Visualizing Ballet Movements with E-Traces

When we think of wearable technologies, ballet shoes aren’t the first devices that come to mind. In fact, the E-Traces pointé shoes by [Lesia Trubat] may be the first ever “connected ballet shoe.” This project captures the movement and pressure of the dancer’s feet and provides this data to a phone over Bluetooth.

The shoes are based on the Lilypad Arduino clone, which is designed for sewing into wearables. It appears that 3 force sensitive resistors are used as analog pressure sensors, measuring the force applied on the ground by the dancer’s feet. A Lilypad Accelerometer measures the acceleration of the feet.

This data is combined in an app running on an iPhone, which allows the dancer to “draw” patterns based on their dance movements. This creates a video of the motion based on the dance performed, and also collects data that can be used to analyze the dance movements after the fact.

While these shoes are focused on ballet, [Lesia] points out that the same technique could be extended to other forms of dance for both training and visualization purposes.

Origami Busts a Move with Dancing Paper

Origami cranes are cool, but do you know what’s cooler? Origami cranes dancing to the beat. That’s the challenge [Basami Sentaku] took on when he created Dancing Paper (YouTube link). You might remember [Basami] from his 8 bit harmonica hack. In Dancing Paper, paper cranes seem to dance all on their own – even performing some crazy spinning moves. Of course, the “magic” is due to some carefully written code, and magnets, lots of magnets.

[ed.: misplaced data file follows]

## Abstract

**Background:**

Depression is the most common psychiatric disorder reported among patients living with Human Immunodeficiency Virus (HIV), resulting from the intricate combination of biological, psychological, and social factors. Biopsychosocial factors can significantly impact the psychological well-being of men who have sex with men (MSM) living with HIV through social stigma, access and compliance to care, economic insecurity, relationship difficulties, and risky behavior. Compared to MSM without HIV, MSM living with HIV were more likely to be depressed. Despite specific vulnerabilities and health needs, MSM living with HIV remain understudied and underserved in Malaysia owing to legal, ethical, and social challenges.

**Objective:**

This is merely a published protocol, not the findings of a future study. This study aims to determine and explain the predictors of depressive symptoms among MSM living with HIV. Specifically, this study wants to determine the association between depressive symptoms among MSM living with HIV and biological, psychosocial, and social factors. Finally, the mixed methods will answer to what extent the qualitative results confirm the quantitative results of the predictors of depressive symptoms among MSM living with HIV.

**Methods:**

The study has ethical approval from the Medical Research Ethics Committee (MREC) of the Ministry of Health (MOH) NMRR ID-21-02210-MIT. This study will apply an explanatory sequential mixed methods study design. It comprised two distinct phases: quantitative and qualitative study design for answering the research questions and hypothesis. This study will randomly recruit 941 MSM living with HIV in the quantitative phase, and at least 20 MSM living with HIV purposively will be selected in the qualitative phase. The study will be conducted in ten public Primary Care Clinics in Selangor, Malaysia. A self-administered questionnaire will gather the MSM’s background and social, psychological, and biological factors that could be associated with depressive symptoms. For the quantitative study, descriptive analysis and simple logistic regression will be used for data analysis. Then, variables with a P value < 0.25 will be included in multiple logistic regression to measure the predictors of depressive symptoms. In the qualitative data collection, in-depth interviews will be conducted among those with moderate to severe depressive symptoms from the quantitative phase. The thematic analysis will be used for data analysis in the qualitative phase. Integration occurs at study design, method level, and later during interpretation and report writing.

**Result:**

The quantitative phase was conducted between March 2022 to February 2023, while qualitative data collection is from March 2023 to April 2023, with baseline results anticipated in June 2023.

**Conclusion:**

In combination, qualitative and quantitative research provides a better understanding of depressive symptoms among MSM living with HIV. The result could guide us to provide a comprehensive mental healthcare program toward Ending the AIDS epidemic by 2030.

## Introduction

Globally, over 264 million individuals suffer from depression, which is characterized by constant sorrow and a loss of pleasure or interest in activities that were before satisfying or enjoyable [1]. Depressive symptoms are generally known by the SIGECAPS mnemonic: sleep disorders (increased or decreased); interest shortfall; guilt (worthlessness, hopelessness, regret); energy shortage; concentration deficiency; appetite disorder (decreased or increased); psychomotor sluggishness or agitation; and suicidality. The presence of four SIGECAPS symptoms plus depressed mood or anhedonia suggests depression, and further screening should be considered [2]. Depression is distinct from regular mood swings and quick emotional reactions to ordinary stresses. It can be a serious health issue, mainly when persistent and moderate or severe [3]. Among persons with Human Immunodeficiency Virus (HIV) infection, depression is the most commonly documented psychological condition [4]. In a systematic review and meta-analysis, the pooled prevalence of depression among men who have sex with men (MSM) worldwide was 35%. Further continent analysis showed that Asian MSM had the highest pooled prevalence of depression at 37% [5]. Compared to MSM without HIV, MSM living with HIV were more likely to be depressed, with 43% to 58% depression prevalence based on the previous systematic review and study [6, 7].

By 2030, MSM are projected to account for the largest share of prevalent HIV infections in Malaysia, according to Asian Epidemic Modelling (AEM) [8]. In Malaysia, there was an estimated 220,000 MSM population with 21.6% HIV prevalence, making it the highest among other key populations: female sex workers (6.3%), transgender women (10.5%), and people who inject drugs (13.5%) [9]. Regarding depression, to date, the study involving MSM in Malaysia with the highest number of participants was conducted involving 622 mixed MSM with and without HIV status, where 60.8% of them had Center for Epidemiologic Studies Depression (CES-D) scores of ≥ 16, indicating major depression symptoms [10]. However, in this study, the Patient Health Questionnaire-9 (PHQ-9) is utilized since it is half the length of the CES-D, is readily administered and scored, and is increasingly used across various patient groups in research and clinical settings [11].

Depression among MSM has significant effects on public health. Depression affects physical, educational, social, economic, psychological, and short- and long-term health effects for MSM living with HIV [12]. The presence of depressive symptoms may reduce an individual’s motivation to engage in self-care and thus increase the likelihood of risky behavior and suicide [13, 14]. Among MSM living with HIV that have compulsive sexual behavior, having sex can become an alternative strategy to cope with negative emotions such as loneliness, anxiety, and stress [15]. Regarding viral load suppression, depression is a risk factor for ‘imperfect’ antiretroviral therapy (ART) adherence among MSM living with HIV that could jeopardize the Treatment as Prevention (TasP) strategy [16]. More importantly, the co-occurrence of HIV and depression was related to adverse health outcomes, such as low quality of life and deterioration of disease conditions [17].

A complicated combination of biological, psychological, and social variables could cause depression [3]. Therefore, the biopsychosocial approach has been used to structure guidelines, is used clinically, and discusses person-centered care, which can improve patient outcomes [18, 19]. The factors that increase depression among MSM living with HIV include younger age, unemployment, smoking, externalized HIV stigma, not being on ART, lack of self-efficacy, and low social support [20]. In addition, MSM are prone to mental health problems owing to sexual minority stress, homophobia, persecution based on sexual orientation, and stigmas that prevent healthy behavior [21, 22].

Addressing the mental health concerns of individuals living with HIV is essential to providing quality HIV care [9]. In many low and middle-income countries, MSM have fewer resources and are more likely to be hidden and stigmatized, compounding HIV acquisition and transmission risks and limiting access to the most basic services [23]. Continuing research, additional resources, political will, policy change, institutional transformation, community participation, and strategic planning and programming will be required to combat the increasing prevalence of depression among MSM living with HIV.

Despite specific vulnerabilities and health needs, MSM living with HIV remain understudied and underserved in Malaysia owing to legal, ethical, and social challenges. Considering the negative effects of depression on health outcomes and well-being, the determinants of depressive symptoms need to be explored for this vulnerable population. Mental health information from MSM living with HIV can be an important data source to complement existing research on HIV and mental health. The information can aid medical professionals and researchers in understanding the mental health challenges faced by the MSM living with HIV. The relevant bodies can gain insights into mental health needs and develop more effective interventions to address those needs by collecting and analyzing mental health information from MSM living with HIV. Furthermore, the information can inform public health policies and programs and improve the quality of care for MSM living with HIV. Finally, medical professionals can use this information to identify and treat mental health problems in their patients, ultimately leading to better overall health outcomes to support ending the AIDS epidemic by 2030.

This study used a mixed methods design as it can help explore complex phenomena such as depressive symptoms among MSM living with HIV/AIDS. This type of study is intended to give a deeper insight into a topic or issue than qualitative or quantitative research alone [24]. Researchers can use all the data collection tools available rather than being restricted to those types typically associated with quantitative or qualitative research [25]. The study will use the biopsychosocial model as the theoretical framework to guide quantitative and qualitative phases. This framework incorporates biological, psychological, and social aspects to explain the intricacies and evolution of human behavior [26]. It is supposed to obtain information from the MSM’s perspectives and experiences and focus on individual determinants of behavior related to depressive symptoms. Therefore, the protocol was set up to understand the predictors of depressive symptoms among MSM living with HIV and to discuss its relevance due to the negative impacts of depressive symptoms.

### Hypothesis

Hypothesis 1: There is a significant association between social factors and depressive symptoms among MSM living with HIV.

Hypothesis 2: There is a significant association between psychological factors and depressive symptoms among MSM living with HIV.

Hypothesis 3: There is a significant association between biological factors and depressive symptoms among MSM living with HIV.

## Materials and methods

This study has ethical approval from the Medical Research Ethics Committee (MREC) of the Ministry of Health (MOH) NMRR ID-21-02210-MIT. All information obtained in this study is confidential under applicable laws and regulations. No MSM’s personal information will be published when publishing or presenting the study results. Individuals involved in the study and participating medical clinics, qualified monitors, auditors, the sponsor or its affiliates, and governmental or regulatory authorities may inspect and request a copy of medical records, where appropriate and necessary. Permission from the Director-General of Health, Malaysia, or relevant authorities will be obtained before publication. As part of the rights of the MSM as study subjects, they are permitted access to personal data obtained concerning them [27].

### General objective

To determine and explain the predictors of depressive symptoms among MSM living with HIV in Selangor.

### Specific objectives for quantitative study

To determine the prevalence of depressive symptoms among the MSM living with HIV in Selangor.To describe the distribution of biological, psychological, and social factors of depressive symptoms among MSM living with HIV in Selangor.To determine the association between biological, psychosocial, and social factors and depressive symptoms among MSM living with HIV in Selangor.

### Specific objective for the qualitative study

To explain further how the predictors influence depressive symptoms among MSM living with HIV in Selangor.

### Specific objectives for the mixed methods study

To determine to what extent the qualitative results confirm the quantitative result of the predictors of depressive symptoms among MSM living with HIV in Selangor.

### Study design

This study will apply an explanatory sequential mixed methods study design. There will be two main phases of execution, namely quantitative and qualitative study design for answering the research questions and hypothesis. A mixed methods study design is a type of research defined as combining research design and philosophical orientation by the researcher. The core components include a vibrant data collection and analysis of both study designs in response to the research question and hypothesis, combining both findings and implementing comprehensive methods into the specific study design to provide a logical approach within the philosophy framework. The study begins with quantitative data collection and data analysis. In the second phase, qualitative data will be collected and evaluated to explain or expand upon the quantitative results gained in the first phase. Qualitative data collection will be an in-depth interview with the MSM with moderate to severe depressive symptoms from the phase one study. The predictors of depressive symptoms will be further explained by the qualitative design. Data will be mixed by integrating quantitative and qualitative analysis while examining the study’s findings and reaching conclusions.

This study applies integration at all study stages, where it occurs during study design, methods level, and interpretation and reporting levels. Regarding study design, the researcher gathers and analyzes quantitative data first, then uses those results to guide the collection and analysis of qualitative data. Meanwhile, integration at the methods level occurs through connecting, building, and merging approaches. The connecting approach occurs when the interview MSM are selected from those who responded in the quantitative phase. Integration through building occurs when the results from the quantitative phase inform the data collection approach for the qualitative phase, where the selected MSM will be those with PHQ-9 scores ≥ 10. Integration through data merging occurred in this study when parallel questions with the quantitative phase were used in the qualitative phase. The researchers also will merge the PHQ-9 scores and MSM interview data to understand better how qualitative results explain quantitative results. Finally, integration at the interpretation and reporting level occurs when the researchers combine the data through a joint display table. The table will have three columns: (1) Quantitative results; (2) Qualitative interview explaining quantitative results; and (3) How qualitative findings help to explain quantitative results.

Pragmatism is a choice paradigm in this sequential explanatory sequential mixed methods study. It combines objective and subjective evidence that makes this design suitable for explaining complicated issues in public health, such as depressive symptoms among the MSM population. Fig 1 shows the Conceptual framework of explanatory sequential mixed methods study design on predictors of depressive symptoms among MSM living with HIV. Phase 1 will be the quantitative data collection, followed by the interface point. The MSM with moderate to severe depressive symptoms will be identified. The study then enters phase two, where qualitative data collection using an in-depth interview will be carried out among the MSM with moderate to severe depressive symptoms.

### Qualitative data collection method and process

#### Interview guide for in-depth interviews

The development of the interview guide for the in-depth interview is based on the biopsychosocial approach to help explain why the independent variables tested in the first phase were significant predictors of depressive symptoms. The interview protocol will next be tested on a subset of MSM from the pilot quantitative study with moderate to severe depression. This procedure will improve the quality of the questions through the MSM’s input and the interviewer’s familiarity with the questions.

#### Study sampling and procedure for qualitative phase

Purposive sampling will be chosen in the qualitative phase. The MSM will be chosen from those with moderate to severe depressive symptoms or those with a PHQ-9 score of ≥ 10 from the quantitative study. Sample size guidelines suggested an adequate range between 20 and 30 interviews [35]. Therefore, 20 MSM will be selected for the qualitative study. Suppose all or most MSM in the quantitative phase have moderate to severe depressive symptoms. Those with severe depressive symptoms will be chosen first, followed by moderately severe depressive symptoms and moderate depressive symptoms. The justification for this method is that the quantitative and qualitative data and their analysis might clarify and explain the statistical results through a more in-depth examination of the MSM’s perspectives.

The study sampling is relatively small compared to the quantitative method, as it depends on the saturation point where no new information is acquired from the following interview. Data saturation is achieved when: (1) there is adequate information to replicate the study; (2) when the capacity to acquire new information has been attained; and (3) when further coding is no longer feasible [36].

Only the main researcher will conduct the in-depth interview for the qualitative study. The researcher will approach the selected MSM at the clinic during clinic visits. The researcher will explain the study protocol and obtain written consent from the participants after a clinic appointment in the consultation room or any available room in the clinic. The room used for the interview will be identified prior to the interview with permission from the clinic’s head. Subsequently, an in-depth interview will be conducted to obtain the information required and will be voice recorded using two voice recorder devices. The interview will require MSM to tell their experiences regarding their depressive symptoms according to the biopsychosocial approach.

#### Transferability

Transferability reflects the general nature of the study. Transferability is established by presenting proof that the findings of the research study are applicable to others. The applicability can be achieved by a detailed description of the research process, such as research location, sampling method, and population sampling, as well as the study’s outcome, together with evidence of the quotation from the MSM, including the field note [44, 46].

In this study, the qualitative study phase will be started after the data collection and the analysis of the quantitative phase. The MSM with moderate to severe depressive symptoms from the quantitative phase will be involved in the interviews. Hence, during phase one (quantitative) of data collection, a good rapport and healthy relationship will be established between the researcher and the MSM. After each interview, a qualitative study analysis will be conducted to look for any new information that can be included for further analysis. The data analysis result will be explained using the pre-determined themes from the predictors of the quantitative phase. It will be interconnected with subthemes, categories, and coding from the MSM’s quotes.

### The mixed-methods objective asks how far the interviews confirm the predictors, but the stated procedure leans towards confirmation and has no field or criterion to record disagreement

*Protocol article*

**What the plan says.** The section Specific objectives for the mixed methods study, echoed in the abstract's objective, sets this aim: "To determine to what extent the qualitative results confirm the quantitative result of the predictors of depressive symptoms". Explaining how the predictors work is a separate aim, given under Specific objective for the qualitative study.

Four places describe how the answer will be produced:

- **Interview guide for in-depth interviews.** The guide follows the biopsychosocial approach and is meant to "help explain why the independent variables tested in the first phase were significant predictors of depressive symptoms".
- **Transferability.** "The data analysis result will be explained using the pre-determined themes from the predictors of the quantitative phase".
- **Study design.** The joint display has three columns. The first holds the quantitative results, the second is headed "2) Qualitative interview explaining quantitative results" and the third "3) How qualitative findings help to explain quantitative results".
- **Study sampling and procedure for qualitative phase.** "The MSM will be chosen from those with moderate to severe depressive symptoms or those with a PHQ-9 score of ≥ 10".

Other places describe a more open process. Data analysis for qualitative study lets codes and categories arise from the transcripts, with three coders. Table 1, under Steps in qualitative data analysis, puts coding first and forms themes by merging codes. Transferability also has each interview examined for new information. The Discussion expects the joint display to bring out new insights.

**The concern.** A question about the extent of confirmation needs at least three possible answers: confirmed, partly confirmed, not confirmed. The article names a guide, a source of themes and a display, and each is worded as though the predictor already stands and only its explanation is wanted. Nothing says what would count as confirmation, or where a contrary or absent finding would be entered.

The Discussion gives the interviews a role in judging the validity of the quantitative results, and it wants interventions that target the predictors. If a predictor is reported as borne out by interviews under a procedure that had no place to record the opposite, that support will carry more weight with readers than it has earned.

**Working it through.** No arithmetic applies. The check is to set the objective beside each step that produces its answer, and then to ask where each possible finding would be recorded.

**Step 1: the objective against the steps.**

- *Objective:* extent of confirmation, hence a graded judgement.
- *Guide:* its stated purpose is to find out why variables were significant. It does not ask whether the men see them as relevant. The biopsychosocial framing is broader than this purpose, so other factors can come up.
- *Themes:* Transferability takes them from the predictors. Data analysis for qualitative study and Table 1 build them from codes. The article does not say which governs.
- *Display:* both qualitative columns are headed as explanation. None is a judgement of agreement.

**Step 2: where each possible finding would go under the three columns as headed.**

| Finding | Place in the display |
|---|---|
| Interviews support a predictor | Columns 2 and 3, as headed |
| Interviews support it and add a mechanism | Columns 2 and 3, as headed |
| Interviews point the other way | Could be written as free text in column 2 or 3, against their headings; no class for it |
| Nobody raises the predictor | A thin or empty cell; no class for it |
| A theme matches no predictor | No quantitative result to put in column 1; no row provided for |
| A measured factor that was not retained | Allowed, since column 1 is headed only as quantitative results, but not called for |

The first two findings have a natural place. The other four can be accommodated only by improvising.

Using magnets to move objects from below isn’t a new concept. Many of us have seen the “ice skating pond” Christmas decoration which uses the same effect. Unlike the skating pond,Dancing Paper has moving parts (other than the cranes themselves). Under the plastic surface are a series of individually controlled electromagnets. Each of the supporting dancers has a line of four magnets, while the featured dancer in the center has a 5×5 matrix. The 41 electromagnets were wound around bolts with the help of a Tamiya motor and gearbox.

The actual dance moves are controlled by C code which appears to be running on an Atmel microcontroller. Of course a microcontroller wouldn’t be able to drive those big coils, so some beefy TO-220 case transistors were employed to switch the loads. The cranes themselves needed a bit of modification as well. Thin pieces of wire travel from the neodymium magnets on their feet up to the body of the crane. The wire provides just enough support to keep the paper from collapsing, while still being flexible enough to boogie down.

Click past the break to see Dancing Paper in action!

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Hardsync – DDR Reimagined for the C64


For those of you that like to play dance games, but [DDR] for the [PS2] uses too modern hardware for your tastes, [Hardsync] may be for you. Although the chiptune-style music coming out of the [C64] may not appeal to everyone, one would have to imagine that a game like this could have been a huge hit 30 years ago.

As for the hardware itself, it does indeed use one PS2 element, the dance mat. It’s hooked into one of the C64 joystick ports. In this case, the cable was cut, but it would also be possible to make a non-destructive adapter for it so as not to interfere with any future PS2 fun.

The program is made so that fellow retro-dancers can make their own songs. Each song is a discreet file, and can be reconfigured to your own personal mix. Be sure to check out the video after the break of this old-school dance machine in use after the break! Continue reading “Hardsync – DDR Reimagined for the C64”